Thursday, March 15, 2012

The one where her brain exploded.

It has been one of those weeks that makes my brain hurt. There is so much going in and swirling about up there, that if you have had a coherent conversation with me at any time in the last 5 days, consider yourself lucky.

PS If you aren't a Christian this post might piss you off.
PPS If you are a Christian this post might piss you off.

This is what is breaking my brain:

-- We have had heavy kid issues, the kind that require us to pull out the Bible and sit down and have real deep, honest, awesome discussion about forgiveness, faith, grace, humility. All amazing and wonderful, but it can take a toll on the old brain cells to explain humility to a six year old and grace and forgiveness (but not forgetting) to an eight year old. Helping a kid understand stuff I struggle to understand hurts my brain.

-- That Kony guy. The video wrecked me, the discourse that is following is wrecking me (and yes, I have added to it by posting links to all kinds of articles on all sides). I am thrilled that through it all, my almost 13 year old sister wants to join in and help somehow (and if you want to join us April 20, I have a big car). However, the process of becoming informed and reading as many sides of the story as I could, so I can make the best decisions for myself and how I want to help hurts my brain.

-- This article on modesty and the corresponding comments. This article is actually a letter to a 16 year old girl answering her question of how to keep unwanted attention from "creepy older men" while still wanting to be attractive for guys her own age. The jist of the article is that women and girls are devalued in our culture, and therefore no matter what we wear some level of disrespect is going to occur. We, as women, (and men), as humans, as believers in Christ, are not responsible for someone else's behaviour. That said, we all should feel the freedom to dress how we feel comfortable. 

On its face I believe the statements, but at the core I am struggling with the subject of modesty (for women and men) and how that plays out practically in relation to my faith (ie. I am not responsible for your sin, but I am responsible for mine). One side of this issue is saying "I should be able to wear what makes me comfortable, how you respond is your issue." and the other side answers with "I know that certain outfits accentuate my [butt, breasts, legs, back] and men may struggle with that so I should never wear [skinny jeans, v-neck shirts,bikinis] lest I cause anyone to sin."  The either/or of this discussion hurts my brain.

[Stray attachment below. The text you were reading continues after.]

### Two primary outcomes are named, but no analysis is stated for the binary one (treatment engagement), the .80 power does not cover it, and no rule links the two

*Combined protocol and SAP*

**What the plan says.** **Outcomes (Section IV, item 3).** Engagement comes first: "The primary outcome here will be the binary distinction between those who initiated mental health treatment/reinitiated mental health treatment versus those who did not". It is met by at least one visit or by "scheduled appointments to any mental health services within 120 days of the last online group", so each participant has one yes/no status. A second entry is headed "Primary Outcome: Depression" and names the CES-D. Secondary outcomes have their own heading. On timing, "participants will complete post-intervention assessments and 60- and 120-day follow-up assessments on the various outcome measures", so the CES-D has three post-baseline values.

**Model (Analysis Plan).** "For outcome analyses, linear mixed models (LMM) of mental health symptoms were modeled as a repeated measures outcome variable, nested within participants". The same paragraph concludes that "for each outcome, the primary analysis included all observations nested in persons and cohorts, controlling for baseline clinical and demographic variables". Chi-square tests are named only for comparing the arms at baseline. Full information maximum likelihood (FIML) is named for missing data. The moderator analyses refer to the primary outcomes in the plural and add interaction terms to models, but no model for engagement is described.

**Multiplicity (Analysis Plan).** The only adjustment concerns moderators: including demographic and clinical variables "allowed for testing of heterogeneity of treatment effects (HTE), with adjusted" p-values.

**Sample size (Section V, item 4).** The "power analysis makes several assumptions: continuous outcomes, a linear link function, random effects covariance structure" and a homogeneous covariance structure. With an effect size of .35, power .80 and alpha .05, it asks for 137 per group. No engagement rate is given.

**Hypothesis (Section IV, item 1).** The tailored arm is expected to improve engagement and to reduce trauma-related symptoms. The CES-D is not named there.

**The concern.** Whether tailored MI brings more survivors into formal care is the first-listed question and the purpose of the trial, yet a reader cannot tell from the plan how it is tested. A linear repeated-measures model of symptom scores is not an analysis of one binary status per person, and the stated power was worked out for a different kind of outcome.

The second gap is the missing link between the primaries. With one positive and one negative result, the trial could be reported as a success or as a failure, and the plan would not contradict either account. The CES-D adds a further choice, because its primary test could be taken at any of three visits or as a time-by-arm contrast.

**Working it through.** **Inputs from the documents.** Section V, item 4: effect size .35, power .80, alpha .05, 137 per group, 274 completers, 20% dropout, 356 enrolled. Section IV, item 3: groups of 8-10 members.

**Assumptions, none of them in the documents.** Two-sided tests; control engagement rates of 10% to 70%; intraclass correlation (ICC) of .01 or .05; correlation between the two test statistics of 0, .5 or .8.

-- Marriage and the issue of biblical submission. Now, lets be clear. I am 100% comfortable with the husband being the head of the household. I also am incredibly blessed with a husband who loves me as Christ loved the church. In our almost 11 years of marriage he has never made a big decision (that included me or not) without discussing it with me first. I feel valued and honored and loved on a daily basis by my husband. I 500% (I know, 500%, wow) trust that he will always make the best decisions for our family, even if the decisions differ from what I would do.

And yet I struggle with my own wants and desires. And before my feminist friends object - hear me again. I feel heard and respected a I wonder what that means for them, their marriages and the effects it will have on the church hurts my brain.nd valued in our marriage and am 100% comfortable with the biblical doctrine of submission in marriage. But my husband makes it easy by modelling leadership in a way that mimics how Christ led the church. He is sacrificial, Godly, and worthy of my respect. But still. I want what I want. And what if he wasn't any of those things. Would I be as 'ok' with wifely submission? So many young Christian married couples are rejecting the idea of husbands being the head of the household, because generations of men have and continue to suck at being biblical, Christlike leaders. The fact that I wonder what that means for them, their marriages and the effects it will have on the church and my own family hurts my brain.